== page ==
IS THIS WHY SUNSTEIN IS STEPPING DOWN? Controversial views could become election issue
Posted on August 4, 2012 at 11:47 PM EST
By Aaron Klein
NEW YORK — Did regulatory czar Cass Sunstein resign in response to White House concern that some of Sunstein’s controversial views could become election issues?
Many of those views were first exposed in a series of WND articles.
President Obama released a brief statement on the departure of Sunstein, thanking him for “his friendship and for his years of exceptional service.”
The White House statement did not provide any reason for Sunstein’s departure.
Politico, which first reported on Sunstein leaving the White House, did not cite any reason for Sunstein’s departure either. The news outlet reported Sunstein will return later this month to his previous post at Harvard Law School.
During his academic career, Sunstein has espoused controversial views on regulating the media and Internet.
WND first reported in 2008 how Sunstein proposed the government should ban ‚Äúconspiracy theorizing,‚ÄĚ including by sending agents to infiltrate websites and chat rooms. Among the beliefs Sunstein would ban, according to the paper, is that the theory of global warming is a deliberate fraud.
WND reported¬†that in his 2009 book, ‚ÄúOn Rumors,‚ÄĚ he argued websites should be obliged to remove ‚Äúfalse rumors‚ÄĚ while libel laws should be altered to make it easier to sue for spreading such ‚Äúrumors.‚ÄĚ
In the book, Sunstein cited as a primary example of ‚Äúabsurd‚ÄĚ and ‚Äúhateful‚ÄĚ remarks, reports by ‚Äúright-wing websites‚ÄĚ alleging an association between President Obama and Weather Underground terrorist William Ayers.
He also singled out radio talker Sean Hannity for ‚Äúattacking‚ÄĚ Obama regarding the president‚Äôs ‚Äúalleged associations.‚ÄĚ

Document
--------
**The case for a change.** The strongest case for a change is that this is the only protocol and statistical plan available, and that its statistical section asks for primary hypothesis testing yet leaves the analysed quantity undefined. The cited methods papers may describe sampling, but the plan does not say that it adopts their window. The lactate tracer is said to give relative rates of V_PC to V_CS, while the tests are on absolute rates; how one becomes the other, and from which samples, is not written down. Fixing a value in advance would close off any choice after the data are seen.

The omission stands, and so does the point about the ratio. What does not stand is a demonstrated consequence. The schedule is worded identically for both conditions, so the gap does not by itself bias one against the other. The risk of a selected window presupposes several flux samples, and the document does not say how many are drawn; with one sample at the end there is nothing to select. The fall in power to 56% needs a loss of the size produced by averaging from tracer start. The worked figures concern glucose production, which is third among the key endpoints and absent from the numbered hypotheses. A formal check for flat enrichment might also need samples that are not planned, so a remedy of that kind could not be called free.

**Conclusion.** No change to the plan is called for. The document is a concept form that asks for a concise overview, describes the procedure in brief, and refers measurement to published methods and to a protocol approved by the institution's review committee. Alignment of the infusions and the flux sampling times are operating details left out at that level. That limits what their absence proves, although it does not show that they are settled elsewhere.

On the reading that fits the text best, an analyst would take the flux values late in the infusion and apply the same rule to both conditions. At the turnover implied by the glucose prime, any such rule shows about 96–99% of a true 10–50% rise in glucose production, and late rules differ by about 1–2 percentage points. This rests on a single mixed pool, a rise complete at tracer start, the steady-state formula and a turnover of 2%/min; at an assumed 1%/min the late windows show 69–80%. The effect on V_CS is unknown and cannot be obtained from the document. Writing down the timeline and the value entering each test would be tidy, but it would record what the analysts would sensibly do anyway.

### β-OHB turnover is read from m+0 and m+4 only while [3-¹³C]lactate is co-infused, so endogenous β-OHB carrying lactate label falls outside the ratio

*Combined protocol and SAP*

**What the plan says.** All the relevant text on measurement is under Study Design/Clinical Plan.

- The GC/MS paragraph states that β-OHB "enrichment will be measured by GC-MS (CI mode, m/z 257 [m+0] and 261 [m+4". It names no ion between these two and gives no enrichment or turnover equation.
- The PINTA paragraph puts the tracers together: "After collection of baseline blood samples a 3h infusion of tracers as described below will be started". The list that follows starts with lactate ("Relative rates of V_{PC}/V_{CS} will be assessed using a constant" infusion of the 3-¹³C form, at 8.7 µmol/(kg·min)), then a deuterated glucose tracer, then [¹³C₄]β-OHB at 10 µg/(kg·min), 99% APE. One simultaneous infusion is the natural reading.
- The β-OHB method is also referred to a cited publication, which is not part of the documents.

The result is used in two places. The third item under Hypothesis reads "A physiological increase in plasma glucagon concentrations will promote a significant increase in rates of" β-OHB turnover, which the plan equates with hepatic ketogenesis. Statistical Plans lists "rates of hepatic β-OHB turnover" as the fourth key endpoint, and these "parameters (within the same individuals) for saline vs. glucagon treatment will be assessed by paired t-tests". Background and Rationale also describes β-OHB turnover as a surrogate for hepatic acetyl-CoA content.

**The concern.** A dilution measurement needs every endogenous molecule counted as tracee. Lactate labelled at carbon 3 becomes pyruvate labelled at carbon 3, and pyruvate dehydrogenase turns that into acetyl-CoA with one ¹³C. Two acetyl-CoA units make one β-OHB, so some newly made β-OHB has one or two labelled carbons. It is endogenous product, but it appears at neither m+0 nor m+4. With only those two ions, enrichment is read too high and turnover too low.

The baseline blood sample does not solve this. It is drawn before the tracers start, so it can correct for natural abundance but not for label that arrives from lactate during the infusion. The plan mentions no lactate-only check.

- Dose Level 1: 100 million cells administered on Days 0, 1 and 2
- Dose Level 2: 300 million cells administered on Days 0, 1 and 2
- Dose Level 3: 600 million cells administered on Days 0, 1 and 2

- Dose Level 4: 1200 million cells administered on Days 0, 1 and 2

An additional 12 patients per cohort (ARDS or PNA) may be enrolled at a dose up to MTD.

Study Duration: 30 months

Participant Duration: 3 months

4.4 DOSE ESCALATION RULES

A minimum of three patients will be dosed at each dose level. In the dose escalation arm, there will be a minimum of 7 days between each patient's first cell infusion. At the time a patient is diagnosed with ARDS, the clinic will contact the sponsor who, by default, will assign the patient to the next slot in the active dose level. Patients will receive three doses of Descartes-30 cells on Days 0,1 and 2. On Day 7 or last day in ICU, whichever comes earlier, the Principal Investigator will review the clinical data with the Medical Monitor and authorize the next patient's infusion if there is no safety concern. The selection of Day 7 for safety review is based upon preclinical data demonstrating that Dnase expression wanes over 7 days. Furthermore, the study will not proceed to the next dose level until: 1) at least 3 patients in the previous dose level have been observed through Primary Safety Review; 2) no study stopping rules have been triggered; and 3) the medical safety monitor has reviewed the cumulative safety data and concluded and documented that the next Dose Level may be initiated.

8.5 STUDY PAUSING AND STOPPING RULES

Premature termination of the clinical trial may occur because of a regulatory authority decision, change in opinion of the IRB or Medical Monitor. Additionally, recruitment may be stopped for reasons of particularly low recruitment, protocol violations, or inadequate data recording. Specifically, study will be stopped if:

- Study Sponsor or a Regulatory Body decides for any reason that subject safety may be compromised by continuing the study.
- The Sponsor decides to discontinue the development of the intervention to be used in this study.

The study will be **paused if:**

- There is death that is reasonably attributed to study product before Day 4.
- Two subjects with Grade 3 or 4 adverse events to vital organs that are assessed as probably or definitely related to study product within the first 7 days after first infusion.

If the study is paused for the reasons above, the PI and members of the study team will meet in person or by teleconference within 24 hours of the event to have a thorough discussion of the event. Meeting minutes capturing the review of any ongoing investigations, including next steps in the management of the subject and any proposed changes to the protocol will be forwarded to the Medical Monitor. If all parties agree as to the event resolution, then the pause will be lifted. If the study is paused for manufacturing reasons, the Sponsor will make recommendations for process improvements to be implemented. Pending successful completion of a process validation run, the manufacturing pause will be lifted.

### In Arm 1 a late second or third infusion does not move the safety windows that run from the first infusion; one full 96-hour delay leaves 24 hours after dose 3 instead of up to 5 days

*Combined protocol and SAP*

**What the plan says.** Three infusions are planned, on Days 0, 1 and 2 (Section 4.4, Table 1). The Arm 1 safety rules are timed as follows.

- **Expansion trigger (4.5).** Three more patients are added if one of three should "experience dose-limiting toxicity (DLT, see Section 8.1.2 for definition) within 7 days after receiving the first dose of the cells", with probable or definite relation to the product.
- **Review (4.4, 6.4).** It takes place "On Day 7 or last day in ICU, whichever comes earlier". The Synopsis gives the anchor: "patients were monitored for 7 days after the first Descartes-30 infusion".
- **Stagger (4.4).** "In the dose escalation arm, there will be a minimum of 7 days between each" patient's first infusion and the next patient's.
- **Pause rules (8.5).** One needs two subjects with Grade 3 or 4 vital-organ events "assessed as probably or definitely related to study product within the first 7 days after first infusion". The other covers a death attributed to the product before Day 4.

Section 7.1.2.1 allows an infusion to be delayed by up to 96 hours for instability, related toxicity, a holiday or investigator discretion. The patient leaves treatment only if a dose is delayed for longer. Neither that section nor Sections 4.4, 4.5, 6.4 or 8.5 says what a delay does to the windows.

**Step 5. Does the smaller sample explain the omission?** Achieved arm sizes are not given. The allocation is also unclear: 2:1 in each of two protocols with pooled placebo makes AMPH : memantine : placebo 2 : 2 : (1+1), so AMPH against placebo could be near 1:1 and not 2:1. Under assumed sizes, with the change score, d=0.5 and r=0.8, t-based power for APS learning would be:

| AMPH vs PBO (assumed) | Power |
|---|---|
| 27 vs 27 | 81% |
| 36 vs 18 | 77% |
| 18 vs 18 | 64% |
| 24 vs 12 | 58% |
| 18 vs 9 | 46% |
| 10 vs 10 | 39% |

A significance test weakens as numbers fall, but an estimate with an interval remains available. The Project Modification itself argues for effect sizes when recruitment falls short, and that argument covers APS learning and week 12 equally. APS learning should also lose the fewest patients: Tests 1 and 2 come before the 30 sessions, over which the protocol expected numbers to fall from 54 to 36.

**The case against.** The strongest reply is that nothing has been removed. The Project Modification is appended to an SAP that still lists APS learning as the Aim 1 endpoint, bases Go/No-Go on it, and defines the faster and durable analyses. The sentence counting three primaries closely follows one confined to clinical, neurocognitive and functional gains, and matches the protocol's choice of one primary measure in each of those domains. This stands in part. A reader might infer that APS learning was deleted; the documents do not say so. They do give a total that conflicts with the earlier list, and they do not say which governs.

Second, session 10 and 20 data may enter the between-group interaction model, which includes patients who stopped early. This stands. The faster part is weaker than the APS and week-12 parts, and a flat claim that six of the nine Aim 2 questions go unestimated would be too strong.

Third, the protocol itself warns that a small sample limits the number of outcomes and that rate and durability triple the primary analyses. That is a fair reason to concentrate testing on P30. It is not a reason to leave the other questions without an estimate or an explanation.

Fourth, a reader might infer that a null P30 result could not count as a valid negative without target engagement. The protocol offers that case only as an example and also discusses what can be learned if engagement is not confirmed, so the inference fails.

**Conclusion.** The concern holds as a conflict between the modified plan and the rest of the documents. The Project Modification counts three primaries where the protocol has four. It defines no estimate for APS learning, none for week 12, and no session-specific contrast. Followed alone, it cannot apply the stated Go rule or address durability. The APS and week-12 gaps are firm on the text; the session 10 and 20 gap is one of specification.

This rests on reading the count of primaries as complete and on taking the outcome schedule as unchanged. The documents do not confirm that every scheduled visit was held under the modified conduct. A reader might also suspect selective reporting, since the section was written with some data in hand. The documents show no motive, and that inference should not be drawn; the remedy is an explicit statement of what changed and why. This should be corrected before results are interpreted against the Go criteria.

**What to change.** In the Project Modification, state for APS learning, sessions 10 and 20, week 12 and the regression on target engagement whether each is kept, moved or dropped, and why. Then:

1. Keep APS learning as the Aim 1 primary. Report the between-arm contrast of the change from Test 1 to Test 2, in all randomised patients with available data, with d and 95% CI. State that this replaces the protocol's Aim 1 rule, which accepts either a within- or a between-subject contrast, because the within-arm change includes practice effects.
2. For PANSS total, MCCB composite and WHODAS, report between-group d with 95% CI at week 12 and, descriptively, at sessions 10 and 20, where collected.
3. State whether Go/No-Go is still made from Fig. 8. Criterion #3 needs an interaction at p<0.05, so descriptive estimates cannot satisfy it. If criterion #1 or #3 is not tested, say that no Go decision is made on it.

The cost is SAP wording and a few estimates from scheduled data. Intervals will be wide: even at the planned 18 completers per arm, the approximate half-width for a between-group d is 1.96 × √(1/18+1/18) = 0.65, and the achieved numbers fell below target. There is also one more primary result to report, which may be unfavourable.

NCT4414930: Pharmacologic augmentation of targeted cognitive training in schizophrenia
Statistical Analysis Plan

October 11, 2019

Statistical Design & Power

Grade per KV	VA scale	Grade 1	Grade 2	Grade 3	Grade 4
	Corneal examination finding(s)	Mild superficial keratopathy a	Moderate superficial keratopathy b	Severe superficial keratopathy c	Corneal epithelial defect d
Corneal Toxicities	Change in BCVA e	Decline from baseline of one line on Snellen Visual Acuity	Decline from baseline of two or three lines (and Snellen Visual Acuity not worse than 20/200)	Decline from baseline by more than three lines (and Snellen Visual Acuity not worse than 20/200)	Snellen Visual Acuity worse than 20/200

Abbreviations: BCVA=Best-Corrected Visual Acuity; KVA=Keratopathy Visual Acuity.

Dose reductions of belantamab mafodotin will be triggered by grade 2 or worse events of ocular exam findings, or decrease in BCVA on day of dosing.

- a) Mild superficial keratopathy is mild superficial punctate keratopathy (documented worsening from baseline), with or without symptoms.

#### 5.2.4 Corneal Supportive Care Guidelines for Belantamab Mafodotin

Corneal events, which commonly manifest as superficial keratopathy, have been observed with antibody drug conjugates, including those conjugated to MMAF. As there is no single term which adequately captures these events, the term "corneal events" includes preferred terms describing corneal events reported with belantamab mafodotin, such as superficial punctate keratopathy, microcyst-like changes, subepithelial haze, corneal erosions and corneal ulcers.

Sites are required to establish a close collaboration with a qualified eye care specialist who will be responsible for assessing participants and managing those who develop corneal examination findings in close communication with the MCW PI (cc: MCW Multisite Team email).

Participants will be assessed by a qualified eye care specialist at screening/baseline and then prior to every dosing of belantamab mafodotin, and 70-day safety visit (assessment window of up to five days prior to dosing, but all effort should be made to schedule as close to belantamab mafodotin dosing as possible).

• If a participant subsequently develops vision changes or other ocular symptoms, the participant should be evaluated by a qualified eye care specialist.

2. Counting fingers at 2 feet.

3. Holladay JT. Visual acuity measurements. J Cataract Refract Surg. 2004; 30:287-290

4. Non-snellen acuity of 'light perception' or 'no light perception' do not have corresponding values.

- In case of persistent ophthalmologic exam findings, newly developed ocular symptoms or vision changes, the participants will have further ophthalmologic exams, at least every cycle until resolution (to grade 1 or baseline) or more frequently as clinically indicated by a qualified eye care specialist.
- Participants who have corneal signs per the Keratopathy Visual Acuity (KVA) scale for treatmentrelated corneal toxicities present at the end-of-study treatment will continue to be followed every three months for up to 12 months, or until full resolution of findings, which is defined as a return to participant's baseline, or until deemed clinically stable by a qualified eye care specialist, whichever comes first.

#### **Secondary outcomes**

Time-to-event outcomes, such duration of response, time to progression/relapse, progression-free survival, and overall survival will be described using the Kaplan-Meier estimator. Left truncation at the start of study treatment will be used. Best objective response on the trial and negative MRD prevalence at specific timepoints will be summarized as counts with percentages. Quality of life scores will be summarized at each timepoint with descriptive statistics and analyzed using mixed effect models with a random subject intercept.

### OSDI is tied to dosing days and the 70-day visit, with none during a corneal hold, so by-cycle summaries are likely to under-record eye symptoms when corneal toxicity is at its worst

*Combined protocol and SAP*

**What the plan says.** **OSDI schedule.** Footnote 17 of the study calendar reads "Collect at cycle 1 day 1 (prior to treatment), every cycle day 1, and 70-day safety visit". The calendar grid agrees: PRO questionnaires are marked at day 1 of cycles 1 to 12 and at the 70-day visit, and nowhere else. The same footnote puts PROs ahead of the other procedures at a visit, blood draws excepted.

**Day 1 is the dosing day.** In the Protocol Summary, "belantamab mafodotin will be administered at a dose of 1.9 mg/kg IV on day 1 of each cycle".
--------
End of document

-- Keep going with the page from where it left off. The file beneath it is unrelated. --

Ayers became a name in the 2008 presidential campaign when it was disclosed he worked closely with Obama for years. Obama also launched his political career at a 1995 fundraiser in Ayers‚Äô apartment.
WND also previously reported¬†Sunstein drew up a ‚ÄúFirst Amendment New Deal‚ÄĚ ‚Äď a new ‚ÄúFairness Doctrine‚ÄĚ that would include the establishment of a panel of ‚Äúnonpartisan experts‚ÄĚ to ensure ‚Äúdiversity of view‚ÄĚ on the airwaves.
Sunstein compared the need for the government to regulate broadcasting to the moral obligation the U.S. had to impose new rules that outlawed segregation.
WND also reported on Sunstein’s central role in a push for a new, ‚Äúprogressive‚ÄĚ U.S. Constitution.
In April 2005, Sunstein opened up a conference at Yale Law School entitled, ‚ÄúThe Constitution in 2020,‚ÄĚ which sought to change the nature and interpretation of the Constitution by that year. Sunstein was a founder of the movement.
That 2005 event was sponsored by George¬†Soros‚Äô Open Society Institute as well as by the Center for American Progress, which is led by John Podesta, who served as co-chair of Obama‚Äôs presidential transition team. Podesta‚Äôs Center is said to be highly influential in helping to craft White House policy.